Why it’s wrong to blame Osborne’s austerity for weak growth in Britain

 
Lars Christensen
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FIVE years ago, nearly every macroeconomist agreed that central banks determined aggregate demand (total spending in the economy), and that fiscal stimulus was therefore unnecessary to lift depressed economies. Conversely, fiscal austerity was seen as irrelevant at best for overall growth; any impact of austerity on demand can be offset by the right monetary policy – though tax cuts could, of course, boost aggregate supply.

But the age-old discussion about the relation of fiscal policy to growth has resurfaced. Keynesian economists – including Òscar Jordà and Alan M Taylor in a paper just released by the National Bureau of Economic Research – claim that government austerity is to blame for lacklustre UK growth since 2010.
There are technical issues with the paper that make Taylor and Jordà’s precise numbers hard to evaluate. And as the economist David B Smith has noted, the important question of fiscal sustainability is not even addressed. But the more fundamental issue in the whole debate is the idea of “monetary offset”.
The Bank of England, not the Treasury, has the final say on the total amount of spending in the economy. The Bank meets its inflation target by controlling aggregate demand (total spending), by manipulating expectations, the size of the monetary base, and interest rates.
Imagine if George Osborne had announced a massive public works programme for 2010-2015, boosting public spending by 10 per cent instead of cutting it by roughly 2 per cent. How would the economy, and the Bank, have reacted? Such a boost to demand would have driven inflation further above target than it actually went. Since the Bank knows it can achieve any inflation rate it wants, we can presume it was aiming at the rates it got in the post-recession period. Thus it is likely it would have done less QE, kept base rates lower for shorter, or have been expected by markets to take a tighter stance in the future.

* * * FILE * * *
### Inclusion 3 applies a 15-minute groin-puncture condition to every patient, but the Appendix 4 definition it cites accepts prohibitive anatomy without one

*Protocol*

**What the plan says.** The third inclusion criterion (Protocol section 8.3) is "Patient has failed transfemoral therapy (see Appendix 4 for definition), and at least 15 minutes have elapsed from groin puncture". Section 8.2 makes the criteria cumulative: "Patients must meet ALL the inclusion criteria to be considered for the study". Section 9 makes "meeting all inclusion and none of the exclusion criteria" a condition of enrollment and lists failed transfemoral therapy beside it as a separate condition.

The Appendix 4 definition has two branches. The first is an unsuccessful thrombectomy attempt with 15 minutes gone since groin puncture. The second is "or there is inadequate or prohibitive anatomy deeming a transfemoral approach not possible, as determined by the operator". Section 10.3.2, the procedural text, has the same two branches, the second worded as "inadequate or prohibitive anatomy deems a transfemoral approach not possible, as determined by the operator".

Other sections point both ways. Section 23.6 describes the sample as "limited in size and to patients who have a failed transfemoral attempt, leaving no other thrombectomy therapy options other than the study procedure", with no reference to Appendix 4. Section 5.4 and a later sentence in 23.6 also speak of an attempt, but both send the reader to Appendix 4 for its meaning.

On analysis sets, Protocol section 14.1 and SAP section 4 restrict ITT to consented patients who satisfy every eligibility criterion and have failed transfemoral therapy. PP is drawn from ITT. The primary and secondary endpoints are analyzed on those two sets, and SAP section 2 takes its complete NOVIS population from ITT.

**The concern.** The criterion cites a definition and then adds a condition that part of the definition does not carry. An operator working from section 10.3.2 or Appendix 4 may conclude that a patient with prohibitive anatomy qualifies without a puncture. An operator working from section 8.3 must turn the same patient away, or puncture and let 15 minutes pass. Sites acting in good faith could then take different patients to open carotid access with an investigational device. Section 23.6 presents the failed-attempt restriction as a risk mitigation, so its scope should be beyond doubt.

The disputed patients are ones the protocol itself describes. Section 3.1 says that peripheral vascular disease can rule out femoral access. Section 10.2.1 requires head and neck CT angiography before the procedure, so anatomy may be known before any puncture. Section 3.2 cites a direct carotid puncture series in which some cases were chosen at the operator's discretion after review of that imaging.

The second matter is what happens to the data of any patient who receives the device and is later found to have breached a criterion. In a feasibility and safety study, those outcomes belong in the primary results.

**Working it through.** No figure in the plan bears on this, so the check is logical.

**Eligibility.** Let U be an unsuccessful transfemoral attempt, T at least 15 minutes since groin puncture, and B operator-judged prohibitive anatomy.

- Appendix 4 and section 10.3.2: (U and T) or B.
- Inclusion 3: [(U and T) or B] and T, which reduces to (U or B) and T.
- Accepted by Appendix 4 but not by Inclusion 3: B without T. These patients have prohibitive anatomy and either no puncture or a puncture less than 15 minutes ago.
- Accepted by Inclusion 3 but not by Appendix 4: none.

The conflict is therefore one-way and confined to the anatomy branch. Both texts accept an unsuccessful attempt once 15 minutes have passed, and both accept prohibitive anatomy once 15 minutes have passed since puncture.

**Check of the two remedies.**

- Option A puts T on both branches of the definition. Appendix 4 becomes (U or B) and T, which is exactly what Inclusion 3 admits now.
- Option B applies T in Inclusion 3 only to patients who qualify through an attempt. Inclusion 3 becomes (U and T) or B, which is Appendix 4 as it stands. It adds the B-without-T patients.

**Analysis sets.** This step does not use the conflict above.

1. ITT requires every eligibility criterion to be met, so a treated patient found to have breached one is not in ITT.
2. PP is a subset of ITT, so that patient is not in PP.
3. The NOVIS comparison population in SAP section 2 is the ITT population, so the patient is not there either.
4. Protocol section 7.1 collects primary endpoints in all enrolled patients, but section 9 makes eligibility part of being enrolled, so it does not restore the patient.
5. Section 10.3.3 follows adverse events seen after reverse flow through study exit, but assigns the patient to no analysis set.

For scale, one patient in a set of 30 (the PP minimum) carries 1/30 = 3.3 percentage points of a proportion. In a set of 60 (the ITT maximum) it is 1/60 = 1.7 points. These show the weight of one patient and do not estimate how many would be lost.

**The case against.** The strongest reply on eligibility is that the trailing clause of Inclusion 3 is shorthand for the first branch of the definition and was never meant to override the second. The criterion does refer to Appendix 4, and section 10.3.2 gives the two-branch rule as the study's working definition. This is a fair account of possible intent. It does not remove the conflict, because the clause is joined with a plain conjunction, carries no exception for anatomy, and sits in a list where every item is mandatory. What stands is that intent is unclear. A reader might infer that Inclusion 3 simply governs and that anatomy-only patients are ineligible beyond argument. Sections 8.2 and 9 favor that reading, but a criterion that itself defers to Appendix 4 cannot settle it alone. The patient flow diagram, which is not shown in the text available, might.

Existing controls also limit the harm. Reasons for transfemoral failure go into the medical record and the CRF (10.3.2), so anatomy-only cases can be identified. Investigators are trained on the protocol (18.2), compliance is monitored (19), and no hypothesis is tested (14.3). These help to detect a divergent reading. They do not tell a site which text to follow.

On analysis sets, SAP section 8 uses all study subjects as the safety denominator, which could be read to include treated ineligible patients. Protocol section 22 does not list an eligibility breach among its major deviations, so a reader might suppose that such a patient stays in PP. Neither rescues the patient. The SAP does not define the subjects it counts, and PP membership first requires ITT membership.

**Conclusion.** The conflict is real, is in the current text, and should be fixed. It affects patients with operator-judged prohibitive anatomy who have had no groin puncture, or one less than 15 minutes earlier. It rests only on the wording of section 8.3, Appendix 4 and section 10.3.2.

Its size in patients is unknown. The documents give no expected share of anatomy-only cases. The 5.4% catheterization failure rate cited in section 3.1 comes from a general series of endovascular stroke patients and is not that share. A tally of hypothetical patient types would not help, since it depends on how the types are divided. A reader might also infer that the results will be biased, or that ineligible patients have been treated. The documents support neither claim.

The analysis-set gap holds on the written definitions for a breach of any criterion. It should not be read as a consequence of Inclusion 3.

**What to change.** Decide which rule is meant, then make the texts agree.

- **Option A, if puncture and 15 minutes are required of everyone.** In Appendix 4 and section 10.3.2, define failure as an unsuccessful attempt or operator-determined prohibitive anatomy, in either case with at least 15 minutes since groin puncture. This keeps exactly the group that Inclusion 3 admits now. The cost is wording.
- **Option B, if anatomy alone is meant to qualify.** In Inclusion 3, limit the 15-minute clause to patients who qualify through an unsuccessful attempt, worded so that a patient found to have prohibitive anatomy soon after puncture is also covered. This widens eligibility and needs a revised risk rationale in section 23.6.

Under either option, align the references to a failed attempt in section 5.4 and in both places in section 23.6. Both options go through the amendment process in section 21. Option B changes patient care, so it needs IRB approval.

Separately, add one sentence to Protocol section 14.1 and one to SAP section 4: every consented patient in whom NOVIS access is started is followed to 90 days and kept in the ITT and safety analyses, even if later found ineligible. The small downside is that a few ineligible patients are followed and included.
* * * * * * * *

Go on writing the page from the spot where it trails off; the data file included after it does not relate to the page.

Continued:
The extra spending would have added nothing to overall demand; it would just have shifted demand in the economy from the private to the state sector. If the governmental sector is less productive – even if the rest of the sector isn’t, large public works projects often are – we might even expect stimulus to cut growth in the medium to long term.
A year ago Keynesian economists were screaming that the US economy was headed for a double-dip recession if it went over the fiscal cliff. Looking at the US economy today, we know the fiscal cliff (a 3 per cent cut in the structural budget deficit) did not kill the recovery. In fact, it is now steaming ahead at a faster pace because markets knew the Fed, through its so-called Evans Rule, would stabilise demand whatever happened to government spending.
For the past 20 years, Keynesian economists have been calling for more and more fiscal stimulus in Japan. Despite running up a national debt of over ¥1 quadrillion (£6.71 trillion, or about 230 per cent of Japanese GDP) by building countless bridges to nowhere, Japan was never able to escape permanent deflation because the Bank of Japan was committed (practically, if not officially) to zero inflation.
Keynesians such as Paul Krugman said that the problem – after all that fiscal stimulus – was that Japan hadn’t done quite enough. But just months after Japanese Prime Minister Shinzo Abe’s appointment of Haruhiko Kuroda as Bank of Japan governor, and the attendant commitment to achieving a doubled inflation target, Japan has been lifted out of a two-decade morass. Monetary easing, not fiscal stimulus, has ended deflation in Japan.
Neither of these economic strategies is perfect. So far, Abe has not focused enough on much-needed regulatory reform (the third arrow of his three-arrow strategy). For its part, the Fed’s Evans Rule looks at unemployment when it should consider overall demand, which it can more directly control, and has far fewer technical issues.
In the UK, the Carney Rule commits the Bank to keep interest rates low until unemployment falls below 7 per cent. Hence, the markets should reasonably expect the Bank to stabilise demand, with or without fiscal austerity.
Indeed, you can say that Bank governor Mark Carney is responsible for keeping UK aggregate demand on track, while chancellor George Osborne should ensure the long-term solvency of UK public finances and cut the burden of the public sector on productivity and long-term growth. Hence, Osborne must surely reduce public debt, and could do a lot of good for the economy by scaling back the overall size of the public sector with supply-side reforms of the type he has conspicuously failed to deliver.
So don’t blame Osborne’s Plan A for weak aggregate demand growth. That’s the Bank’s responsibility. Blame Osborne for a complete lack of supply-side reform.
Lars Christensen is chief analyst at Danske Bank and fellow of the Adam Smith Institute.